The Low Pay Commission was created by the National Minimum Wage Act 1998 and is responsible for discharging the functions conferred on it under the Act. It is an independent non departmental public body.
The Low Pay Commission consists of a chairman and eight other members who are appointed by the Secretary of State.
When the Secretary of State appoints members, it is required to have regard to the desirability of securing that there is such a balance as the Secretary of State considers appropriate between members with knowledge or experience of, or interest in, trade unions or matters relating to workers generally; members with knowledge or experience of, or interest in, employers’ associations or matters relating to employers generally; and members with other relevant knowledge or experience.
What are the functions of the Low Pay Commission?
Its advisory role
The Minimum Wage Act 1998 is what is known as a primary piece of legislation. It establishes the requirement for a minimum wage but does not, for example, set out how much the minimum wage should be. Matters such as to how much the minimum wage should be are contained in separate regulations (known as “secondary legislation”). The Minimum Wage Act 1998 gives the Secretary of State the power to make these separate regulations. However, the Secretary of State cannot simply make any regulation it wishes to make. Under the Minimum Wage Act 1998 the Secretary of State is required to obtain the opinion of, or seek recommendations from, the Low Pay Commission before it can make a regulation under the Act.
The role of the Low Pay Commission in relation to the first regulations made pursuant to the Minimum Wage Act 1998
Prior to the Secretary of State making the first regulations relating to the amount of the national minimum wage, pay reference periods and the determination of the hourly rate of remuneration the Secretary of State was required to refer certain matters to the Low Pay Commission for its consideration. These were as follows:
- what single hourly rate should be prescribed as the national minimum wage;
- what period or periods should be prescribed as pay reference periods;
- what method or methods should be used for determining the hourly rate at which a person is to be regarded as remunerated for the purposes of the National Minimum Wage Act 1998;
- whether any, and if so what, provision should be made to exclude, or modify the provisions relating to, certain classes of person; and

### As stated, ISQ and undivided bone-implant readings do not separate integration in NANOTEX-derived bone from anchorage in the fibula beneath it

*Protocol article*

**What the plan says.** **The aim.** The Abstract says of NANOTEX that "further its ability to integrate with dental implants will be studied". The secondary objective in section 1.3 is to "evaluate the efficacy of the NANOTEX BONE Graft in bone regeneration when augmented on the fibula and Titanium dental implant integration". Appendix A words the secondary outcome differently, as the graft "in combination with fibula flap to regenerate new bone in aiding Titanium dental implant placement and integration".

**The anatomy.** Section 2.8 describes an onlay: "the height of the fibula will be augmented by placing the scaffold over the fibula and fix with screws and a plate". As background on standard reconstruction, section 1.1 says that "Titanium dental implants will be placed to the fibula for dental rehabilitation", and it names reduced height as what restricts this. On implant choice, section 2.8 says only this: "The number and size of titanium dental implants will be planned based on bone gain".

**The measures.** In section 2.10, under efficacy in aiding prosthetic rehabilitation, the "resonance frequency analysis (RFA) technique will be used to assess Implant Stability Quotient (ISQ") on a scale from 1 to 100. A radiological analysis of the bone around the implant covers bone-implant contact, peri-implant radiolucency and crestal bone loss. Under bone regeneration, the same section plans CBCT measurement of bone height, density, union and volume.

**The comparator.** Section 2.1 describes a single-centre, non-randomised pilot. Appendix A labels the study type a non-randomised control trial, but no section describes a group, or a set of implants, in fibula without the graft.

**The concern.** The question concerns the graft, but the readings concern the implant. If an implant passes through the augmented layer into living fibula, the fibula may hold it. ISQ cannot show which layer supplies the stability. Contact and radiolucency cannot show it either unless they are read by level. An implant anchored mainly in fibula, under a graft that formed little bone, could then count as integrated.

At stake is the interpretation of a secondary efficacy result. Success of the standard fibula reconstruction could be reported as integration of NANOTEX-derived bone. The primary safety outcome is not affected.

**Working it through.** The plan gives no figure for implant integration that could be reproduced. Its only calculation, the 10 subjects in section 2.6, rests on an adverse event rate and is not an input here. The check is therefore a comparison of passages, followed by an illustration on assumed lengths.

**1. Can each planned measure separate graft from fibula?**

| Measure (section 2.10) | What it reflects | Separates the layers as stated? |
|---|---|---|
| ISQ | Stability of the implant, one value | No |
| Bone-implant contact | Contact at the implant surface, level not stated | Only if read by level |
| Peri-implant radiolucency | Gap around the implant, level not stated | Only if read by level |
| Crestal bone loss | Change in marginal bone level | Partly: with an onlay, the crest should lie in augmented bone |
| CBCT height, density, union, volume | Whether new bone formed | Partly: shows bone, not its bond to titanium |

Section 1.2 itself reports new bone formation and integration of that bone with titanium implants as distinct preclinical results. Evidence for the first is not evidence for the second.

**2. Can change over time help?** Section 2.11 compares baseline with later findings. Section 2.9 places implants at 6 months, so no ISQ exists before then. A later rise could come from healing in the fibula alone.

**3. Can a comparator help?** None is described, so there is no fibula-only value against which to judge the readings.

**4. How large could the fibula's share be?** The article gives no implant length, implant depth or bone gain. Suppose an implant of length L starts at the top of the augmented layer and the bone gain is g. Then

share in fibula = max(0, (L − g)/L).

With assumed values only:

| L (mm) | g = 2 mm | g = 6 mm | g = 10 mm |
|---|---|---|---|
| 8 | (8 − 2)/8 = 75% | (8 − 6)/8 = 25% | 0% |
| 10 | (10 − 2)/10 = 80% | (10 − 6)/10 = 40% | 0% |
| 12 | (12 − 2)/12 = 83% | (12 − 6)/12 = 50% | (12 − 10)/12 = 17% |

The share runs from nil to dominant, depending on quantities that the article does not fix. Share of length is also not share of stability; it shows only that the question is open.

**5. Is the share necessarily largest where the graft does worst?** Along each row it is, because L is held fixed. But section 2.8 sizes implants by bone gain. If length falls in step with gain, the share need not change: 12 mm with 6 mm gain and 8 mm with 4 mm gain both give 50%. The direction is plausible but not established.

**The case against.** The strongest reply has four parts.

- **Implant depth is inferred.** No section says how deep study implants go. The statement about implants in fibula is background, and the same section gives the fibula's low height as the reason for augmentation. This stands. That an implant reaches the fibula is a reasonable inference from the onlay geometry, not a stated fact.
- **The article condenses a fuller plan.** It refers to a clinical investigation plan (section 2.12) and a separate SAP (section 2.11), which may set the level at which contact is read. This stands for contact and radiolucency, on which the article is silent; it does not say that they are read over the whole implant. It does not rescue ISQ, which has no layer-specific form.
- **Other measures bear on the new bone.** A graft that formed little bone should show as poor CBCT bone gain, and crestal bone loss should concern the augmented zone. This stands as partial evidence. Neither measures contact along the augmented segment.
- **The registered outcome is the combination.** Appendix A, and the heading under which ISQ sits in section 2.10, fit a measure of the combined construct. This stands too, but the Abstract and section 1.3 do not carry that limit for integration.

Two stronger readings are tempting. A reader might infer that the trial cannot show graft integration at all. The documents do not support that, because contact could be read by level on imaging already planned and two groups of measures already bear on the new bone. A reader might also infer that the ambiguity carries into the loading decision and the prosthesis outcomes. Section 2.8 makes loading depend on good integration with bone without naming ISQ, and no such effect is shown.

- whether any, and if so what, descriptions of person should be added to the descriptions of any person who is excluded from the act and what provision should be made in relation to persons of those descriptions.
The Low Pay Commission’s continuing advisory role
Under the National Minimum Wage Act 1998 the Secretary of State has the power, at any time, to refer to the Low Pay Commission any matters relating to the Act.
The Secretary of State will be required to refer a matter to the Low Pay Commission if it wants to pass any further regulations, for example, ones increasing the amount of the minimum wage.
When the Secretary of State refers a matter the Low Pay Commission will give an opinion or provide recommendations.
Its consultancy and research role
Before the Low Pay Commission can make recommendations to the Secretary of State it is required to consult with certain persons and bodies. These are any such organisations representative of employers as the Low Pay Commission thinks fit; any organisations representative of workers as the Low Pay Commission thinks fit; and any other body or person that the Low Pay Commission thinks fit.
Before the Low Pay Commission can make recommendations to the Secretary of State it is also required to have regard to the effect of the National Minimum Wage Act 1998 on the economy of the United Kingdom as a whole and on competitiveness. It is also required to take into account any additional factors which the Secretary of State specifies in referring the matters to it.
The Low Pay Commission carries out these functions by the following means:
- by carrying out extensive research and consultation;
by commissioning research projects;
- by analysing relevant data and actively encouraging the Office of National Statistics to establish better estimates of the incidence of low pay;
- by carrying out surveys of firms in low-paying sectors;
- by consulting with employers, workers and their representatives;
- by taking written and oral evidence from a wide range of organisations; and
- by carrying out fact-finding visits throughout the UK to meet employers, employees and representative organisations.
Other requirements of the Low Pay Commission relating to the recommendations it gives
In any report containing recommendations the Low Pay Commission is required to identify the members of the Low Pay Commission making the report; explain the procedures adopted in respect of consultation, the taking of evidence and the receiving of representations; set out the reasons for its recommendations; and if the Secretary of State has specified any additional factor to be taken into account, state that it has taken that factor into account in making its recommendations.